Nex Machina marks a significant milestone for Housemarque, being the first title in company history to be both developed and published in-house. Solidifying themselves as the king of dual-stick shooters last generation on the PlayStation 3, it was their PlayStation 4 launch title Resogun that propelled themselves as frontrunners during the current console cycle. Housemarque has done retro with Nex Machina, developing a Robotron/Smash TV style game, complete with sharp voxel-based visuals, bright neon colors, and slick bullet-hell style gameplay.
Housemarque, the team behind Resogun, partnered with Eugene Jarvis, a legend to those that grew up idealizing arcade classics. Nex Machina feels like a throwback coin-op experience, yet with the charm that we’ve all come to love in their recent console titles. Set in an alternate universe, you are humanity's only hope against robots that believe they are far superior to their creator’s. The twin-stick gameplay is intense, featuring tight and simplistic controls that don’t overcomplicate matters. While I found Alienation, a great attempt at combining twin-stick shooting mechanics, a loot-based gear system, and progression, some found it needlessly complicated. Nex Machina strips the best elements from previous games, using the gameplay style of Robotron and Smash TV as a base and expanding upon it. You’ll be swiftly flying through the small levels, saving humans, destroying thousands of robots, and discovering plenty of secrets.
Progress is made by completing the short stages across different themed worlds. Each is populated with dozens of enemies, some that follow clear-cut patterns and others that seem intent to move directly towards the player. The frantic action never lets up, as you transition between stages upon the death of every enemy. However, depending upon the stage, you may not want to rush through killing everything you see. Stages vary in size and layout, with many of them hiding secondary power-ups or secret exits. In similar fashion to Resogun, you must “save the last human,” but collecting the scattered humans before the large robots can bleed them dry. They aren't essential but are another carrot to chase as you attempt to keep your multiplier as high as possible. While I have yet to save every single one across an entire world, you’ll also have to locate secret humans hidden inside voxel boxes.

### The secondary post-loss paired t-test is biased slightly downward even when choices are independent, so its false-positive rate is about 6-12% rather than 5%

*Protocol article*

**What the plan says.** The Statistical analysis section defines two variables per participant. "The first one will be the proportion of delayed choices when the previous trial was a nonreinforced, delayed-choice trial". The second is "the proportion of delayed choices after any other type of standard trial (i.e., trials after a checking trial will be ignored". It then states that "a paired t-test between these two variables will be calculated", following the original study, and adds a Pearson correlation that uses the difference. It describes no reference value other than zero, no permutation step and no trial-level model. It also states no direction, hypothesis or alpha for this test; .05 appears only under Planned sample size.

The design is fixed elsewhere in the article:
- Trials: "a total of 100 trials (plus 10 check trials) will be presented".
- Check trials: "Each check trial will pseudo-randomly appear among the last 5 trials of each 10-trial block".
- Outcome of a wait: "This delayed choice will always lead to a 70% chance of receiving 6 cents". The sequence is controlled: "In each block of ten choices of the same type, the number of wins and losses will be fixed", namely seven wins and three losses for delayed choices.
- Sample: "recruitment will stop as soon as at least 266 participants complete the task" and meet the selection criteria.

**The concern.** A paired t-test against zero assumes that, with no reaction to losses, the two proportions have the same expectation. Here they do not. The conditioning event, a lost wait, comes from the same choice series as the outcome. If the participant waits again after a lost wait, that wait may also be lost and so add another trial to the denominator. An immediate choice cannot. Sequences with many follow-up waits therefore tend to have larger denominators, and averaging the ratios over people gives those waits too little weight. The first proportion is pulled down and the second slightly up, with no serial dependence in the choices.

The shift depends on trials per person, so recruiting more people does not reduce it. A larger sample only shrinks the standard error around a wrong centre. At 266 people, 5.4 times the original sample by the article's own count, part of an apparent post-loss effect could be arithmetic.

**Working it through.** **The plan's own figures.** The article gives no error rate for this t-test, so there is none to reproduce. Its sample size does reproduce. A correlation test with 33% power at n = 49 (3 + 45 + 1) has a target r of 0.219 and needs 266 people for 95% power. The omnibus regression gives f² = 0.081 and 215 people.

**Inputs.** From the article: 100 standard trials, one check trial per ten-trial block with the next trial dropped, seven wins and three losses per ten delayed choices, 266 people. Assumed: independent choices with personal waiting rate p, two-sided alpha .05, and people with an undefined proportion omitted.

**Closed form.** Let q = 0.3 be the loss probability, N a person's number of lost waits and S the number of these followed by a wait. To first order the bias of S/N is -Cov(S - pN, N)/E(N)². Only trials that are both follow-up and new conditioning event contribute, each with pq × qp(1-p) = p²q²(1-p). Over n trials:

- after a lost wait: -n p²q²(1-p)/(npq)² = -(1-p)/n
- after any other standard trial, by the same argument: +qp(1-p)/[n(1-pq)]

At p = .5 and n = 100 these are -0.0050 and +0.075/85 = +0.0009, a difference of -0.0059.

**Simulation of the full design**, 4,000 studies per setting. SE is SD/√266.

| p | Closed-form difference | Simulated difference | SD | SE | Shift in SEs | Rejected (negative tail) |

While you can upgrade your primary weapon to be stronger, have increased range and increase the spread, secondary weapons play an integral part of the experience. From sniper-like power shots that can burn through countless foes, to remote-detonated bombs, these power-ups can save you in a pinch. If you find yourself between a wall and many neon colored bullets, you can dash through, granted you land in an empty area. Defensive power-ups, such as a shield, and even the triple dash is a necessity, as a single bullet will kill you. You’ll respawn almost instantly, but have to recollect your current upgrades. Use up all of your lives, and you continue depending on the current difficulty. Gone will be your current score, so you can forget about placing on the online leaderboards.
Each world culminates with a massive boss battle, testing your lightning fast reflexes with bullet-hell style patterns that litter the entire stage with bright colors. While dodging is an essential component you must learn to master the art of dashing through bullet patterns. Each one is designed unique, ensuring that you won’t ever know what to expect. During critical moments, the bosses will alter their attack, and release a set amount of enemy waves to stop you. Just like in Resogun, completing a world sends voxels soaring through the sky in a burst of glowing neon colors.
Replayability is a key factor to Nex Machina, considering you could play through the arcade mode on the lowest difficulty setting in under an hour. However, there are higher difficulties that will truly test your reflexes, increasing the game’s speed dramatically. Considering Housemarque is chasing the classic arcade-style of shooters, you’ll want to compete for a higher place on the leaderboards. Multiplayer is currently limited to two-player locally, which is a disappointment when you consider the popularity of online multiplayer, but you never know if it will be added to the game at a later point. Single world lets you practice on any of the six locales in the game, but I’ve found the arena mode to be quite addicting. These challenges reward players with tokens that can be spent to unlock customization options. Similar to online competitive shooters, you can set a profile picture, but you’ll only see it if you click on someone’s name on the leaderboards. The other options let you purchase different bullet colors for your character, as well as customize the color and look of the character.
Although Nex Machina lacks online multiplayer, the game’s euphoric use of bright neon colors and impressive use of voxels is only surpassed by the tight gameplay mechanics. At its heart, Nex Machina is a modern day arcade shooter, with plenty of secrets and the addicting element that will have you challenging for a higher position on the leaderboards well into the wee hours of the night.
Note: Nex Machina was reviewed based on a digital PlayStation 4 copy of the game, provided by the publisher.